Yuri Shevchuk in Saint Petersburg Theological Academy, 2012.
|Birth name||Yuri Yulianovich Shevchuk|
|Born||16 May 1957|
Yagodnoye, Magadan Oblast, Russian SFSR, Soviet Union
Yuri Shevchuk's signature
Yuri Yulianovich Shevchuk (Russian: Ю́рий Юлиа́нович Шевчу́к; born 16 May 1957, Yagodnoye, Magadan Oblast) is a Soviet and Russian rock musician and singer/songwriter who leads the rock band DDT, which he founded with Vladimir Sigachev in 1980.
He is best known for his distinctive gravelly voice. His lyrics detail aspects of Russian life with a wry, humanistic sense of humor. He is also famous for opposing pop music culture (especially playback performances) for many years. He is often accredited with being the greatest songwriter in present-day Russia.
Shevchuk was born in Yagodnoye in Magadan Oblast and raised in Ufa, Bashkir ASSR. Shevchuk was an art teacher before founding DDT. By the time their third album Periferiya (Periphery) was released, Shevchuk had got a high pressure by Soviet censorship. In 1985 he disbanded his group and resettled to St. Petersburg, Russia, with his wife, Elmira. In Saint-Petersburg he assembled a new line-up and became a member of Leningrad Rock Club. In 1992, he lost his wife due to cancer; an album Aktrisa Vesna (Spring the Actress) contained her paintings and was dedicated to her.
In 1999, Shevchuk visited Yugoslavia with concerts in protection of its integrity, sharply criticized USA for bombing of the sovereign state and shot some reports about destroyed Orthodox churches in the Serbian region of Kosovo for UNESCO.
In the 2000s, Shevchuk was highly critical of what he considered the undemocratic nature of Vladimir Putin's Russia (see: Putinism), and was one of the only public celebrities who aired oppositionist grievances face-to-face with Putin during a now-famous sit-down with cultural figures. On 3 March 2008 he participated in a Dissenters March in Saint Petersburg against the president elections where no real opposition candidates were allowed to run. One of his controversial songs, "Kogda zakonchitsya neft", has the lyrics "When the oil runs dry, our president will die".
On 24 and 26 September 2008, he organized two peace concerts in Moscow and Saint Petersburg as a protest to the Russian–Georgian war. The name of the concert "Don't Shoot" was taken from his song "Ne Strelyai" that he had written in 1980 as a response to the Soviet–Afghan War. Together with his band DDT he performed with Georgian jazz singer Nino Katamadze, Ossetian band "Iriston" and Ukrainian band Bratya Karamazovy. Parts of the profits from the concerts were given to those who had suffered from the war, both Ossetians and Georgians.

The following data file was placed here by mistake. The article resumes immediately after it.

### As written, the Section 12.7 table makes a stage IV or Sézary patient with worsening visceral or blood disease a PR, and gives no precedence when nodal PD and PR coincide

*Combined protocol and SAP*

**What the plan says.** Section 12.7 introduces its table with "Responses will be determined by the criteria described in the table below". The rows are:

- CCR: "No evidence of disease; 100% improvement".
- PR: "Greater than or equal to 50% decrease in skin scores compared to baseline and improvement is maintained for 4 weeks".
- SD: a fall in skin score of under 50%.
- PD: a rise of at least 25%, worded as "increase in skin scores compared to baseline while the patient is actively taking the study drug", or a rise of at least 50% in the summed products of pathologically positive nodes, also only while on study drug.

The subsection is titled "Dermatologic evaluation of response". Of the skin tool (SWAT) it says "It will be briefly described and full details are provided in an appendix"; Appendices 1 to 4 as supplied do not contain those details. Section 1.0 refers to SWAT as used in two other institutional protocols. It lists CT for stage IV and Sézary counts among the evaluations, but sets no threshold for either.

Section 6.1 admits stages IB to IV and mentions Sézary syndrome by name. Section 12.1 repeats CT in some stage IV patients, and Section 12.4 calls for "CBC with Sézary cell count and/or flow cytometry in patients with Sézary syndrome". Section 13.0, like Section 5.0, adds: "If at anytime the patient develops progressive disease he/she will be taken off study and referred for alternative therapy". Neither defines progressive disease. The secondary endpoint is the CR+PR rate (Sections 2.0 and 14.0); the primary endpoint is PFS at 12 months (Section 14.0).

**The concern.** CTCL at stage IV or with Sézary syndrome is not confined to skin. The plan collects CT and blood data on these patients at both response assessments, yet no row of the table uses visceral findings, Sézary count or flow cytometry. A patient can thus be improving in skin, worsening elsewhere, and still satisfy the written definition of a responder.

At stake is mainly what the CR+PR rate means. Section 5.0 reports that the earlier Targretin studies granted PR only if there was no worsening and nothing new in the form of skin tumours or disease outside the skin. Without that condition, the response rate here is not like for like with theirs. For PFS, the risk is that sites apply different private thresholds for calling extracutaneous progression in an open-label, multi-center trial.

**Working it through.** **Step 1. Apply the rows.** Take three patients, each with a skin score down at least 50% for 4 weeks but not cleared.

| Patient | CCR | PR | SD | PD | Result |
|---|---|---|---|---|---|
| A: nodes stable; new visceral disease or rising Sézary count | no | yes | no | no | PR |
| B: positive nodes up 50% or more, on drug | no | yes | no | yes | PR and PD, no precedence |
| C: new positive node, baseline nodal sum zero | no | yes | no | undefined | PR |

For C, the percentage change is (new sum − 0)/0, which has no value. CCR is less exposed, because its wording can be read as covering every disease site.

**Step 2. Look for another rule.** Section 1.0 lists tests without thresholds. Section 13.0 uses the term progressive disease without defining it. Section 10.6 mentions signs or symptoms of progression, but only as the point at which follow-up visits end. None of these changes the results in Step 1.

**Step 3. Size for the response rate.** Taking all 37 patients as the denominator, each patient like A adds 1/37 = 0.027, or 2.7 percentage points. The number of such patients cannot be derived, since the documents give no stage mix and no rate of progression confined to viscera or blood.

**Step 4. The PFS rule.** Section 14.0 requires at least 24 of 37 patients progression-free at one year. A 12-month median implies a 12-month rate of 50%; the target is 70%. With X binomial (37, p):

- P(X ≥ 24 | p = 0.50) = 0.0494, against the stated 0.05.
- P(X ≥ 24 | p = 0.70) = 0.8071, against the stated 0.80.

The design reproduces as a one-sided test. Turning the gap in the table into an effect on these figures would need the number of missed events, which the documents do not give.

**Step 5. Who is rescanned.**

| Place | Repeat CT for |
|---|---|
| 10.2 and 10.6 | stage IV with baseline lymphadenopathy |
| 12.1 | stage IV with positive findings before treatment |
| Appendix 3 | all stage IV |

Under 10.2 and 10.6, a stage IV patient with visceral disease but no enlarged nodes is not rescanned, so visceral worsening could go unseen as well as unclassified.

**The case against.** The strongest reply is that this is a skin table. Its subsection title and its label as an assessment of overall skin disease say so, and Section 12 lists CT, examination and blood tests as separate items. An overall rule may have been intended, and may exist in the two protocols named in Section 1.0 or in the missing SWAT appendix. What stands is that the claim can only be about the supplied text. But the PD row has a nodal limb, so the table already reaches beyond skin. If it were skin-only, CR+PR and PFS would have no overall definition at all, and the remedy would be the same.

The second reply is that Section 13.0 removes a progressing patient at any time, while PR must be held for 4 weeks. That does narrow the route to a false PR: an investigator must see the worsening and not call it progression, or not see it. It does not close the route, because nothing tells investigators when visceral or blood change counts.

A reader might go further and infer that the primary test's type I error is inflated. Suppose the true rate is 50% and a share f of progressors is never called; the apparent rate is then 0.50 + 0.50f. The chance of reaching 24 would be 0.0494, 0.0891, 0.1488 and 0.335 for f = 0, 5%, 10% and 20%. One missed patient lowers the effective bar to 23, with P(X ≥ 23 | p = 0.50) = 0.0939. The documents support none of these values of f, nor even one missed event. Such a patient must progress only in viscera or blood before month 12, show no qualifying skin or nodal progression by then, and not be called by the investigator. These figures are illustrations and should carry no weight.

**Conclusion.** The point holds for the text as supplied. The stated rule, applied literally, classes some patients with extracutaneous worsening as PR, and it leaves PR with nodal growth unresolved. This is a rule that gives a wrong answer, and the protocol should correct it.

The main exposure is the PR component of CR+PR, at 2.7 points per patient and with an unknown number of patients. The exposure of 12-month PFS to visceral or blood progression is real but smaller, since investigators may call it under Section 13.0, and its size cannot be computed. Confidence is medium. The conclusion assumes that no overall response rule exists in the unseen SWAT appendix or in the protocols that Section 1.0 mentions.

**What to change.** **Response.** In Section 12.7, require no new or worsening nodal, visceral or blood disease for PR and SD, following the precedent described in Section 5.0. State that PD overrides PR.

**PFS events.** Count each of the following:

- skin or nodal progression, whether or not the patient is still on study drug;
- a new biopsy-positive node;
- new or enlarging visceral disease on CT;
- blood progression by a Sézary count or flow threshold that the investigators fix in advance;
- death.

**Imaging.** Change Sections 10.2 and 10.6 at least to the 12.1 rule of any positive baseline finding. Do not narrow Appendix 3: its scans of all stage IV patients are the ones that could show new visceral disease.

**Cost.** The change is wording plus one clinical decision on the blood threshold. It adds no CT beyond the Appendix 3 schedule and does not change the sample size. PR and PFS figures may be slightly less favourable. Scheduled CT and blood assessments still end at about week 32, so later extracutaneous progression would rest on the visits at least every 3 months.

In May 2010 Shevchuk received considerable media attention following a pointed dialogue with Prime Minister Vladimir Putin in which he openly confronted him (on state television) with questions regarding such controversial topics as democracy, freedom of speech, assembly, and freedom of the press in Russia. In 2017 interview he admitted that next day after dialogue he "got a call from United States Congress with an invitation to read a somewhat lecture..." and his answer was: "[we] will settle it by ourselves". He also stated that some of his requests were treated and processed by Kremlin administration.
On 18 June 2014, during a concert at Green Theatre (Moscow), Yury Shevchuk declared that all revenue from a concert will be contributed to "Dr. Lisa" fund as a help for injured citizens of Donbass..
|Year||Transliterated title||Original title||English translation||Annotation|
|1982||"Cherepovetsky magnitoalbom"||"Череповецкий магнитоальбом"||Cherepovets magnitalbum||magnitizdat|
|1995||"Kochegarka"||"Кочегарка"||Boiler room||underground concert with Alexander Bashlachev in Leningrad on March 18, 1985|
|1998||"'82"||"82 г."||'82||post 1982|
|2001||"Dva Kontserta. Acustica"||"Два концерта. Акустика"||Two concerts. Acoustics||post 1997|
|2005||"Moskva. Zhara"||"Москва. Жара"||Moscow. Heat||underground concert in post 1985|
|2009||"Sol'nik"||"Сольник"||Solo||a collection of poems, published by Novaya Gazeta|
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